Hearns’ battle for the middleweight championship against Marvelous Marvin Hagler on Monday night, April 15, 1985 is rightfully hailed as one of the great bouts of the last thirty years. Unfortunately many writers have attributed dialogue or catch phrases to the champion Hagler inside the ring.
“I ain’t missing him, am I?” Hagler was alleged to have said after referee Richard Steele brought him over to the ring doctor to look at the blood seeping out of the cut on his forehead. This little phrase suddenly became a jumping off point for countless writers to help describe his toughness and resolve and turned Marvin into a near mythic figure.
But as George Kimball said in his book Four Kings, “Tapes of the doctor’s visit to the corner suggest that if Hagler actually did utter that now classic line, he must have been an even better ventriloquist than he was a boxer.”
I’ve watched the tape nearly a hundred times over the ensuing years and all I hear is the ring doctor say, “It’s not bothering his sight, let him go.”
In “Hit Man” the authors actually have Hagler threatening Hearns during Steele’s preflight instructions!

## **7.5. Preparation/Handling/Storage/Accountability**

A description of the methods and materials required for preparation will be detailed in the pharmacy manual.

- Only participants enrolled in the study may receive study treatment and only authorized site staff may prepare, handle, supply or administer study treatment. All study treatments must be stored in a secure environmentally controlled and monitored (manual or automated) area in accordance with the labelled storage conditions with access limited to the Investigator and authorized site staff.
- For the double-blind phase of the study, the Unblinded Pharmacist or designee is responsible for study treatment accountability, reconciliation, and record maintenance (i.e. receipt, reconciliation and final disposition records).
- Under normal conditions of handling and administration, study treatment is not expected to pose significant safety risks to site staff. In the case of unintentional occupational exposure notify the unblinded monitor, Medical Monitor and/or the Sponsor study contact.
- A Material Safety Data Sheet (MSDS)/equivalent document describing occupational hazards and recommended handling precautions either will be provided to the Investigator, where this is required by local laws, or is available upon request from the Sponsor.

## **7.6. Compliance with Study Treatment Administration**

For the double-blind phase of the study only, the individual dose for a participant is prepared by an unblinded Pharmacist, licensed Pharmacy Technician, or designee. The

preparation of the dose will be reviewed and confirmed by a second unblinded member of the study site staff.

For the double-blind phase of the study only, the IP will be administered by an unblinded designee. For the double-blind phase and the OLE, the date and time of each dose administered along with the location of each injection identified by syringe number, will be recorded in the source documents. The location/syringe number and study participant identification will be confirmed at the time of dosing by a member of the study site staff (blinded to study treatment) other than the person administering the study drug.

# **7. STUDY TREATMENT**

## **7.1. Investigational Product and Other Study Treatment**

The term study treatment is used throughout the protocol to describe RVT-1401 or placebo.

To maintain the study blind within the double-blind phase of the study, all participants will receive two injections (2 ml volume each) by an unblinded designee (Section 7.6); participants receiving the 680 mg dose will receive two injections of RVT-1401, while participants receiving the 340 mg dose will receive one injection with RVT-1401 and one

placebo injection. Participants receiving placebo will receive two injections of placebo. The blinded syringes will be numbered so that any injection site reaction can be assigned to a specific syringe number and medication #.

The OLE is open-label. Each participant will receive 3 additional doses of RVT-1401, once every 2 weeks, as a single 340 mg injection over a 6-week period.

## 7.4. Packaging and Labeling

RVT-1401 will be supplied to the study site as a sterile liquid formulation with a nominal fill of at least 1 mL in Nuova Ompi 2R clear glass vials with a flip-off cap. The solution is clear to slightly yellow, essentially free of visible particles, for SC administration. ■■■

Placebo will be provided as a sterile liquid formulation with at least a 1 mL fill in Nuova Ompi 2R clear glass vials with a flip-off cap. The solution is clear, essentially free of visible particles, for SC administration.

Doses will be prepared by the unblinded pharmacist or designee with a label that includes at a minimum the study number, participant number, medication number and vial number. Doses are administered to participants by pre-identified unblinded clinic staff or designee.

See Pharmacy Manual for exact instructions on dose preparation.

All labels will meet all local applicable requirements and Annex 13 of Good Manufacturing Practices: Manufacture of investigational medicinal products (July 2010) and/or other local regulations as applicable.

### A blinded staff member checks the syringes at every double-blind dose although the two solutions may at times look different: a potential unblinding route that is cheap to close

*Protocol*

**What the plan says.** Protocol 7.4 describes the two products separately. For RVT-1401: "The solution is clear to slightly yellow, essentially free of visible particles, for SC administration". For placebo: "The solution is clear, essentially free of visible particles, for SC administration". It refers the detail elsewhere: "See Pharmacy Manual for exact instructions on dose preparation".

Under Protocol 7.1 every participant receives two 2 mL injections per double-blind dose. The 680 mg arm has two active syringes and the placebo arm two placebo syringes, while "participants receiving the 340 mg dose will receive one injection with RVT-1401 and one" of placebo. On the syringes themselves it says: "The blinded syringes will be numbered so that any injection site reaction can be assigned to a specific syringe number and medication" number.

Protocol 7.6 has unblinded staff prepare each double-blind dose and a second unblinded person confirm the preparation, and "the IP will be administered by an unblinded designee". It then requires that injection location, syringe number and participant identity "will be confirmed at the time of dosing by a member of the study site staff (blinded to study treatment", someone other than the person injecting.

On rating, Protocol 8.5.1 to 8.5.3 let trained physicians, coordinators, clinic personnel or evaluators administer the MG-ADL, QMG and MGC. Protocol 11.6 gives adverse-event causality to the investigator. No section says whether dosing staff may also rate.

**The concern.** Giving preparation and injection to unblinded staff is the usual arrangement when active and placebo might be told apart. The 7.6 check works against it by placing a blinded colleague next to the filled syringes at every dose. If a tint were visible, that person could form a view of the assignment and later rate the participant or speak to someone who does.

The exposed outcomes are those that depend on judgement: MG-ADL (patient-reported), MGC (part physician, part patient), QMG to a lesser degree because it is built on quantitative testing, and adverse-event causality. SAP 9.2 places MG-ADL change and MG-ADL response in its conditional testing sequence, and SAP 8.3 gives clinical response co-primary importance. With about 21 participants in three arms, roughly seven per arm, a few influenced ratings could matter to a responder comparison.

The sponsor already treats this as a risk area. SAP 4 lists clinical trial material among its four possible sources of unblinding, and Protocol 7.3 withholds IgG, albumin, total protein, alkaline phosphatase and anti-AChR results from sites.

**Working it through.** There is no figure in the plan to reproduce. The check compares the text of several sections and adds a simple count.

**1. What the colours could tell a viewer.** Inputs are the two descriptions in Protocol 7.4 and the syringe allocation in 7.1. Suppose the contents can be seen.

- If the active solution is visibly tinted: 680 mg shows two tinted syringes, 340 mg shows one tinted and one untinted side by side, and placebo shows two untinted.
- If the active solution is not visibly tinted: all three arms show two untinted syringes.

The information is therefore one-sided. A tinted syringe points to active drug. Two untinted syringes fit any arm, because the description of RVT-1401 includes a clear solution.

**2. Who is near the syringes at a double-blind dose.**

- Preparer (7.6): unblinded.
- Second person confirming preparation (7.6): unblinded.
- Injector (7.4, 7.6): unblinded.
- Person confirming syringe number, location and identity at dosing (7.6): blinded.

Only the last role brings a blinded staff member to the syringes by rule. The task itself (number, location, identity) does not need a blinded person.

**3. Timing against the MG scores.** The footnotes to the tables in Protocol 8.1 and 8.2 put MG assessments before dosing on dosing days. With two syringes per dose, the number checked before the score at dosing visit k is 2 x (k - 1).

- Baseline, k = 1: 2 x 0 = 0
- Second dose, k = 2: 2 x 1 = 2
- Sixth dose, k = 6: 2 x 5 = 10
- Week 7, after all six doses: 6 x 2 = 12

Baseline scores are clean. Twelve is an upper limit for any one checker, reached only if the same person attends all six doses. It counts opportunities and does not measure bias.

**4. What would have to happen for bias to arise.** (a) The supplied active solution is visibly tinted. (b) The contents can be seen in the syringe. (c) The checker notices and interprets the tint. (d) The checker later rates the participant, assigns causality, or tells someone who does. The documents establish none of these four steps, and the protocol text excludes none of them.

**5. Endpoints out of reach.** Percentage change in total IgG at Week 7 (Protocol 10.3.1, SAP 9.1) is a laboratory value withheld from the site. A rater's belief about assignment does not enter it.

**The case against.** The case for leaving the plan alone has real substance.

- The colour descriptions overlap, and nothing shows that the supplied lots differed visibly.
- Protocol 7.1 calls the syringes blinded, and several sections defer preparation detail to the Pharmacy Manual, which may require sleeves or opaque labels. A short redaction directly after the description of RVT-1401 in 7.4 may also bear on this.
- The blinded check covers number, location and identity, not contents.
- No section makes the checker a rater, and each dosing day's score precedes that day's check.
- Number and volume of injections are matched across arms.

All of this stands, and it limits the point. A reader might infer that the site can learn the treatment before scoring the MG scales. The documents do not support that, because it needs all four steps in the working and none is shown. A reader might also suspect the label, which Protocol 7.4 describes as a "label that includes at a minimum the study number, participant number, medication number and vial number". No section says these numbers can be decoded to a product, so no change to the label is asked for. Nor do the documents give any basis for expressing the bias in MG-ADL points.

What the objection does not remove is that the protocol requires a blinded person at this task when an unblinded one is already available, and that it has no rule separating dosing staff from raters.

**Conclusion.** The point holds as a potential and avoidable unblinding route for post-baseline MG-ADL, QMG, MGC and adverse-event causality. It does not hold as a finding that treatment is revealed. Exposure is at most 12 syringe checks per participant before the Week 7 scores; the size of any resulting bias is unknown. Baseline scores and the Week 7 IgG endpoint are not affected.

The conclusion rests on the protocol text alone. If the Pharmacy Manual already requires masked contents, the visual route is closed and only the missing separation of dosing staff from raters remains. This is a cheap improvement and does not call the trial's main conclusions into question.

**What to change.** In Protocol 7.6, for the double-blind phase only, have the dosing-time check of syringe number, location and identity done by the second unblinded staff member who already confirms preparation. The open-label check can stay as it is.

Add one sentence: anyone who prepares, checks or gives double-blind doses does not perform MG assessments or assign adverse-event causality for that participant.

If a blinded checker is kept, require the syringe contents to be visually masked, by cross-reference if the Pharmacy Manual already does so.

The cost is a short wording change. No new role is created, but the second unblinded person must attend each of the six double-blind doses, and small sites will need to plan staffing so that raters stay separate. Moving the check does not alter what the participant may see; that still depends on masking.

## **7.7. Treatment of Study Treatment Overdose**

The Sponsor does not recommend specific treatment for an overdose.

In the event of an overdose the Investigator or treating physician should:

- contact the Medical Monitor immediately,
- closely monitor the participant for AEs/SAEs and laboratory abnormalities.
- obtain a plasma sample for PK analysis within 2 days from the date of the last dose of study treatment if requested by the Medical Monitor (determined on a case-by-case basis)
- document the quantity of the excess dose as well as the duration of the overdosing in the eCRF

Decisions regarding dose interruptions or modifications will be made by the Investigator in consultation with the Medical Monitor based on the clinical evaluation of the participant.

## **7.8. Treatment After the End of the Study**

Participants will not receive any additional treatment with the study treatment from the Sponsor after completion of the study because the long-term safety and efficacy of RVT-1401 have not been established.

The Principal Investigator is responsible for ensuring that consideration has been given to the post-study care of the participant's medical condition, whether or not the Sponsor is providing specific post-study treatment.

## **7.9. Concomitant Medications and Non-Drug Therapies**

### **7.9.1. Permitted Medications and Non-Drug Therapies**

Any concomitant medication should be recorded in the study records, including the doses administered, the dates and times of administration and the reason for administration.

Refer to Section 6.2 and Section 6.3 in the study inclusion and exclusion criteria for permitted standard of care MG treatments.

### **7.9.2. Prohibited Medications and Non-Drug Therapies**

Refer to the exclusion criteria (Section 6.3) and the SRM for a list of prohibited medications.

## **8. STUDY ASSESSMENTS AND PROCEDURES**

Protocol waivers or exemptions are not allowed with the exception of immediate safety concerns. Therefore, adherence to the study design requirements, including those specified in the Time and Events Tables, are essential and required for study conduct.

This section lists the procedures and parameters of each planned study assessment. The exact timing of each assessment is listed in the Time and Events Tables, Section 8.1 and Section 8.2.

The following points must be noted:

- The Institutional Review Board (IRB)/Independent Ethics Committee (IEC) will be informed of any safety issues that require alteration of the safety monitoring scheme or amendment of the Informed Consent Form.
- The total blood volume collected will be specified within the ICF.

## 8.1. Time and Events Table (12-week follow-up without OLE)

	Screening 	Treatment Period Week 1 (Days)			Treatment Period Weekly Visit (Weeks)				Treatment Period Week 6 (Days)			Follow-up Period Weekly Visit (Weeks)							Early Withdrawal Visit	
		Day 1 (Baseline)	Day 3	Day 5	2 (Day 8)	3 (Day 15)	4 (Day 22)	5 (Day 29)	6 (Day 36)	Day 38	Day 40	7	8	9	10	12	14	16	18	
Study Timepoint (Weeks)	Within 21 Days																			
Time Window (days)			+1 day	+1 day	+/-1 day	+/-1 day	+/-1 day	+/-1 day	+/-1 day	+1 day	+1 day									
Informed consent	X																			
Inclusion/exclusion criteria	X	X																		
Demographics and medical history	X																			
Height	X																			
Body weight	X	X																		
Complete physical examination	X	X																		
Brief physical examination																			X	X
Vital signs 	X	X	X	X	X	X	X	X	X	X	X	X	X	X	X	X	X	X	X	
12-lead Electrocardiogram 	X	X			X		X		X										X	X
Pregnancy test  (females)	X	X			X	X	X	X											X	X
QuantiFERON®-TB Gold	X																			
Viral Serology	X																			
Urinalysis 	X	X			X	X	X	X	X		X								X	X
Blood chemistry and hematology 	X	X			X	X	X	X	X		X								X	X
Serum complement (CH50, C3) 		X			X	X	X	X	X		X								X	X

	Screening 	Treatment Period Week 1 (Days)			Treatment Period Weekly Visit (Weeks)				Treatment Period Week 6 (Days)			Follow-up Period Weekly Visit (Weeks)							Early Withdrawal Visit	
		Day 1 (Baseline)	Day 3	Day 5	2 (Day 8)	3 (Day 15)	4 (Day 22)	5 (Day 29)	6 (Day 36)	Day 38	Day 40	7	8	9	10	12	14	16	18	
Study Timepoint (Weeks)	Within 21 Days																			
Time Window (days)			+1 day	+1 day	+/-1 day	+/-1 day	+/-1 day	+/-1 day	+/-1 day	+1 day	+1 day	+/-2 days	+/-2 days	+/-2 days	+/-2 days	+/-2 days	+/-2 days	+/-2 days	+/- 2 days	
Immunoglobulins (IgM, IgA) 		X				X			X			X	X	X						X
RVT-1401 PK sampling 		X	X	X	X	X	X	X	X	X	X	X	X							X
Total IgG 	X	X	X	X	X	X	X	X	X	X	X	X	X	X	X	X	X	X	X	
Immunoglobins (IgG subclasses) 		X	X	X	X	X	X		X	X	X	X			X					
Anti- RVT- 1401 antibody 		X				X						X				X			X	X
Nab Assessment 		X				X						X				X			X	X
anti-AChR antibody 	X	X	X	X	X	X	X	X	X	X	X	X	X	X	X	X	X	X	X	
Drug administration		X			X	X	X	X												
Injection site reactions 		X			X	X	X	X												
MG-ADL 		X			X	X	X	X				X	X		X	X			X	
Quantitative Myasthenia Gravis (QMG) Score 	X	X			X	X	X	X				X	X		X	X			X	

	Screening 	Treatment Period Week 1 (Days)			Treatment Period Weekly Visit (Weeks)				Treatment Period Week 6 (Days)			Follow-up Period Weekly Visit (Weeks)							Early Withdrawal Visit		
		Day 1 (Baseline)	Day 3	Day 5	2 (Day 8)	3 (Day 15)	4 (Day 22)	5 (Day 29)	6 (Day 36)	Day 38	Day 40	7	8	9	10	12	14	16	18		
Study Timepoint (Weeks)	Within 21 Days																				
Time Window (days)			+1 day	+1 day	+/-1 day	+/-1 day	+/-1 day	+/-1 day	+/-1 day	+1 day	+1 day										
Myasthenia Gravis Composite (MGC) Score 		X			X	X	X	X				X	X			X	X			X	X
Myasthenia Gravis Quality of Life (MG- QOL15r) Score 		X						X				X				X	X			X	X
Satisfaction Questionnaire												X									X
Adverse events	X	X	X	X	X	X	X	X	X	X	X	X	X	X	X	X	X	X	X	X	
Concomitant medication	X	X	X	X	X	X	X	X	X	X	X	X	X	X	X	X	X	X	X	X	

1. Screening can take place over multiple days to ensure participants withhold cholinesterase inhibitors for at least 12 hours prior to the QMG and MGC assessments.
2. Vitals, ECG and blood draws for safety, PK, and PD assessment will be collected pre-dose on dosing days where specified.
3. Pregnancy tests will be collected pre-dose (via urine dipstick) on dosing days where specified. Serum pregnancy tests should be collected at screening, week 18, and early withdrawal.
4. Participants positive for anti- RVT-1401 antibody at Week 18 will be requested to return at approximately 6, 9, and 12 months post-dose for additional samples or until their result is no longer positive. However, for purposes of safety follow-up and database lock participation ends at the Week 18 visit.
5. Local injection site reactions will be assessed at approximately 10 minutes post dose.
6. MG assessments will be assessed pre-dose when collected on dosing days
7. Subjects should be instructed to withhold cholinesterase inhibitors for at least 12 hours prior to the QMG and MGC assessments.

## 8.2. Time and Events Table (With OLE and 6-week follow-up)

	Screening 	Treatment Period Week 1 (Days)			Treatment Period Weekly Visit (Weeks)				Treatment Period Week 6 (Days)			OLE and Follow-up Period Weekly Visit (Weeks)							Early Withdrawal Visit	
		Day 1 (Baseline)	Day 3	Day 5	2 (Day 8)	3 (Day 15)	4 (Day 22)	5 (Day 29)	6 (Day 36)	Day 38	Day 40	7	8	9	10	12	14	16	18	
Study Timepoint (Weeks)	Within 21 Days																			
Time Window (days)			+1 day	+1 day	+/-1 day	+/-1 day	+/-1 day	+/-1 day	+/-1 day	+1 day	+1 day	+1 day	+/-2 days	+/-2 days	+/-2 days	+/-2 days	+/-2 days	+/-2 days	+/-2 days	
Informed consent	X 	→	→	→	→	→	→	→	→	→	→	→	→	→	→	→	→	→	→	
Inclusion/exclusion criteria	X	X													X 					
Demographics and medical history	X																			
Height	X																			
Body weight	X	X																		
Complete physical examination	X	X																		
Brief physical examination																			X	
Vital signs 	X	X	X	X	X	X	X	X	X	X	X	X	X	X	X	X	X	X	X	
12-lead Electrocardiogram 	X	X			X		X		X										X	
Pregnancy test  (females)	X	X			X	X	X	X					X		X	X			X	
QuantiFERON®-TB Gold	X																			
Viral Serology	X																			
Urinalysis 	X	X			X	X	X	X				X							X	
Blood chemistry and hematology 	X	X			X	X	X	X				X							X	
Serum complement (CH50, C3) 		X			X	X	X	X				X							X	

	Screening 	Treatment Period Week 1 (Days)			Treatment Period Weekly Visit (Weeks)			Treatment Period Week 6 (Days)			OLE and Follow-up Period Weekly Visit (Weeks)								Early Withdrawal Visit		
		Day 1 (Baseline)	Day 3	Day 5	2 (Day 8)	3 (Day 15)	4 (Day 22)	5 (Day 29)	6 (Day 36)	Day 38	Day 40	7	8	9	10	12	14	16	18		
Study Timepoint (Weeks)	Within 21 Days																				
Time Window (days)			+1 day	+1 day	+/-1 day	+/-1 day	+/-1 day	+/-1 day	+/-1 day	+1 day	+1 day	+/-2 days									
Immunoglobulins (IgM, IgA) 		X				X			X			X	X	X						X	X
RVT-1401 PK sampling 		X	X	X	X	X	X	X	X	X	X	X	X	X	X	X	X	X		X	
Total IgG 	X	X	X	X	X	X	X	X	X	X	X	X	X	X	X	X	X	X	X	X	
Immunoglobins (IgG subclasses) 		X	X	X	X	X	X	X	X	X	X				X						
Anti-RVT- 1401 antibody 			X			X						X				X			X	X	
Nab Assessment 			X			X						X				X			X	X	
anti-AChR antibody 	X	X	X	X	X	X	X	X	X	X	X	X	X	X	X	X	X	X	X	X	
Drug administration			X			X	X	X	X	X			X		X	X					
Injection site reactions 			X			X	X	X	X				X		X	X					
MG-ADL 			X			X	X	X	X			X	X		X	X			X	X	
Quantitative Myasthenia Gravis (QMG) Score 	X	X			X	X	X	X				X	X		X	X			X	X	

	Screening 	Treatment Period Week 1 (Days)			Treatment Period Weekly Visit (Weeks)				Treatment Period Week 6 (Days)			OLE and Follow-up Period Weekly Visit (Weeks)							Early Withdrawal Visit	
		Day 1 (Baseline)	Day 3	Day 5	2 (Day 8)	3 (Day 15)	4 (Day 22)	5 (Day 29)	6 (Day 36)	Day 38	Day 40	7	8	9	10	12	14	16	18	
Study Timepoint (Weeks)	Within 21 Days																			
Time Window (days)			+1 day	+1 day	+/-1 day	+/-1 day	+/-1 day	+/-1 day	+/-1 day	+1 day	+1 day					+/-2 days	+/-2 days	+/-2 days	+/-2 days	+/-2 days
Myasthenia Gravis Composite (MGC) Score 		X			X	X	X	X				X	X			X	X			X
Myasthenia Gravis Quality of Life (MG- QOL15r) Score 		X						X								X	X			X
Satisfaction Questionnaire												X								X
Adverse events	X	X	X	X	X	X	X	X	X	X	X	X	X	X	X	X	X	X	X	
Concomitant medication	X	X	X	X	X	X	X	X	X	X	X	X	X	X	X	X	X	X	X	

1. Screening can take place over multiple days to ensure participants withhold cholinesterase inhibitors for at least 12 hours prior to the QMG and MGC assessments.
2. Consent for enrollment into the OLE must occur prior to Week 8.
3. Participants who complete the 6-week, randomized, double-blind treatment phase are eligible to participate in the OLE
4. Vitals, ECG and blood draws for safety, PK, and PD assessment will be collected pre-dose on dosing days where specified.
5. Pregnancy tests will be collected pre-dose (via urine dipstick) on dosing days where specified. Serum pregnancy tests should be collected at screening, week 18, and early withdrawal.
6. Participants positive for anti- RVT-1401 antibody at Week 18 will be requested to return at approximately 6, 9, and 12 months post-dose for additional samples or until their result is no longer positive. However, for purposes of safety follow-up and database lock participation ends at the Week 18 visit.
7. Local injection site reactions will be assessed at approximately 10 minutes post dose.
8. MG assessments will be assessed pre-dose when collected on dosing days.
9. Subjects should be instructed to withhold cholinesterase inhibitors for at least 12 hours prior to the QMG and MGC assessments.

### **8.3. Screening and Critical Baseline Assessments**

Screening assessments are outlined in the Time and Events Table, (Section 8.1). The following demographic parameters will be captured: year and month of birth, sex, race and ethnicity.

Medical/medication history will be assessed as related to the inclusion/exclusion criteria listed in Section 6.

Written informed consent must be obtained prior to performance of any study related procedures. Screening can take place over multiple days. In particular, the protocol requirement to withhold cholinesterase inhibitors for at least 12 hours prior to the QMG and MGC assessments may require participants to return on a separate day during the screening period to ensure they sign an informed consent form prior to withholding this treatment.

“You better hope I don’t bleed,” their version of Hagler says to Tommy as they glare at each other. “It only makes me meaner.”
Whether they are trying to create a sense of foreboding or confusing the timing of that utterance is beside the point. It never happened, so why include it? (Hagler offered to HBO’s Larry Merchant after the fight when asked about the cut, “It only makes me meaner. They better hope I never bleed.”)
Less annoying but still unfathomable mistakes abound. Hearns did not enter the ring for his rematch with Sugar Ray Leonard in a gold, Kronk Gym robe. In point of fact, for one of the only times in his professional career he wore a white terrycloth robe over his gold Kronk trunks.
And as far as I know there was no “EWBC” belt on the line when Tommy and Ray fought for the first time. Spelling notwithstanding that one made me laugh because there probably is an EWBC belt floating around these days and I’m sure WBC president Jose Sulaiman is collecting a sanctioning fee.